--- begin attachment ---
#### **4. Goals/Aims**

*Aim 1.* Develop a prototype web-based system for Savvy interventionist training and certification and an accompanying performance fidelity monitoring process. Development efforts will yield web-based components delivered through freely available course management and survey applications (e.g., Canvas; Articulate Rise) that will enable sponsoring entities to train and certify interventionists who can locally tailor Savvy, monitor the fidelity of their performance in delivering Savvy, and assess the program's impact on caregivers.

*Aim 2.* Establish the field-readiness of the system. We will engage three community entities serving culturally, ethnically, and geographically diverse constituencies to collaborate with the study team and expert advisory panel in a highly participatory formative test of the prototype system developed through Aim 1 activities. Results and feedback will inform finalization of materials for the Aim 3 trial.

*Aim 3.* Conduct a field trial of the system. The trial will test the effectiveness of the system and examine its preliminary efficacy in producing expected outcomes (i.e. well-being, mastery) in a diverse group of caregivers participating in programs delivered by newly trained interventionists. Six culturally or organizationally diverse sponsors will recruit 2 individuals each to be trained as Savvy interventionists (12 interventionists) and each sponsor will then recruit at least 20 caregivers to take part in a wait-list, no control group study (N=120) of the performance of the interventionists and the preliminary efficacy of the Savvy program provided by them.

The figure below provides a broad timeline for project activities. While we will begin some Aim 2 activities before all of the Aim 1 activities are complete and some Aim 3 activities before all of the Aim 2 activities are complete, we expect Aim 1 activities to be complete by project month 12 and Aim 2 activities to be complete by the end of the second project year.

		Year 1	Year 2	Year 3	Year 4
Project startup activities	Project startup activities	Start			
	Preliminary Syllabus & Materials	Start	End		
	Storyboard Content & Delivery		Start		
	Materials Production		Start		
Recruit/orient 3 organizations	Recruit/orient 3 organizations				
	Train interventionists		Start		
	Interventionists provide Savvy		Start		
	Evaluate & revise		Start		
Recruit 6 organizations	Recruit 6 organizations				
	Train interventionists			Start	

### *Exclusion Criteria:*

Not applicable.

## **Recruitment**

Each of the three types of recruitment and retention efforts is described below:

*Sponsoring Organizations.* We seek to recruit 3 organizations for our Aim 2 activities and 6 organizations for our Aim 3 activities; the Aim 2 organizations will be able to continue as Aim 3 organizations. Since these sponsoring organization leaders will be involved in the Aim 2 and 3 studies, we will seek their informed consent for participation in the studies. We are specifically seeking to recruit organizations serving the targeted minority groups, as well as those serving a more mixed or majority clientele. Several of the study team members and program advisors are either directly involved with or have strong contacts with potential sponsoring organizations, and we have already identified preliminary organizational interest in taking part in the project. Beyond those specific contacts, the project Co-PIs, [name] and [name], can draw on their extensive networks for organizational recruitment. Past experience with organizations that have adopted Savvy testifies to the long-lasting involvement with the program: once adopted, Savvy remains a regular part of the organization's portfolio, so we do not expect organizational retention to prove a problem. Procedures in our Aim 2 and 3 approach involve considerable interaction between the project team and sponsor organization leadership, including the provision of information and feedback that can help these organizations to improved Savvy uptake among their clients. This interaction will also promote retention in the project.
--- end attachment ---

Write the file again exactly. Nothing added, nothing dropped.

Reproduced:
#### **4. Goals/Aims**

*Aim 1.* Develop a prototype web-based system for Savvy interventionist training and certification and an accompanying performance fidelity monitoring process. Development efforts will yield web-based components delivered through freely available course management and survey applications (e.g., Canvas; Articulate Rise) that will enable sponsoring entities to train and certify interventionists who can locally tailor Savvy, monitor the fidelity of their performance in delivering Savvy, and assess the program's impact on caregivers.

*Aim 2.* Establish the field-readiness of the system. We will engage three community entities serving culturally, ethnically, and geographically diverse constituencies to collaborate with the study team and expert advisory panel in a highly participatory formative test of the prototype system developed through Aim 1 activities. Results and feedback will inform finalization of materials for the Aim 3 trial.

*Aim 3.* Conduct a field trial of the system. The trial will test the effectiveness of the system and examine its preliminary efficacy in producing expected outcomes (i.e. well-being, mastery) in a diverse group of caregivers participating in programs delivered by newly trained interventionists. Six culturally or organizationally diverse sponsors will recruit 2 individuals each to be trained as Savvy interventionists (12 interventionists) and each sponsor will then recruit at least 20 caregivers to take part in a wait-list, no control group study (N=120) of the performance of the interventionists and the preliminary efficacy of the Savvy program provided by them.

The figure below provides a broad timeline for project activities. While we will begin some Aim 2 activities before all of the Aim 1 activities are complete and some Aim 3 activities before all of the Aim 2 activities are complete, we expect Aim 1 activities to be complete by project month 12 and Aim 2 activities to be complete by the end of the second project year.

		Year 1	Year 2	Year 3	Year 4
Project startup activities	Project startup activities	Start			
	Preliminary Syllabus & Materials	Start	End		
	Storyboard Content & Delivery		Start		
	Materials Production		Start		
Recruit/orient 3 organizations	Recruit/orient 3 organizations				
	Train interventionists		Start		
	Interventionists provide Savvy		Start		
	Evaluate & revise		Start		
Recruit 6 organizations	Recruit 6 organizations				
	Train interventionists			Start	

### *Exclusion Criteria:*

Not applicable.

## **Recruitment**

Each of the three types of recruitment and retention efforts is described below:

*Sponsoring Organizations.* We seek to recruit 3 organizations for our Aim 2 activities and 6 organizations for our Aim 3 activities; the Aim 2 organizations will be able to continue as Aim 3 organizations. Since these sponsoring organization leaders will be involved in the Aim 2 and 3 studies, we will seek their informed consent for participation in the studies. We are specifically seeking to recruit organizations serving the targeted minority groups, as well as those serving a more mixed or majority clientele. Several of the study team members and program advisors are either directly involved with or have strong contacts with potential sponsoring organizations, and we have already identified preliminary organizational interest in taking part in the project. Beyond those specific contacts, the project Co-PIs, [name] and [name], can draw on their extensive networks for organizational recruitment. Past experience with organizations that have adopted Savvy testifies to the long-lasting involvement with the program: once adopted, Savvy remains a regular part of the organization's portfolio, so we do not expect organizational retention to prove a problem. Procedures in our Aim 2 and 3 approach involve considerable interaction between the project team and sponsor organization leadership, including the provision of information and feedback that can help these organizations to improved Savvy uptake among their clients. This interaction will also promote retention in the project.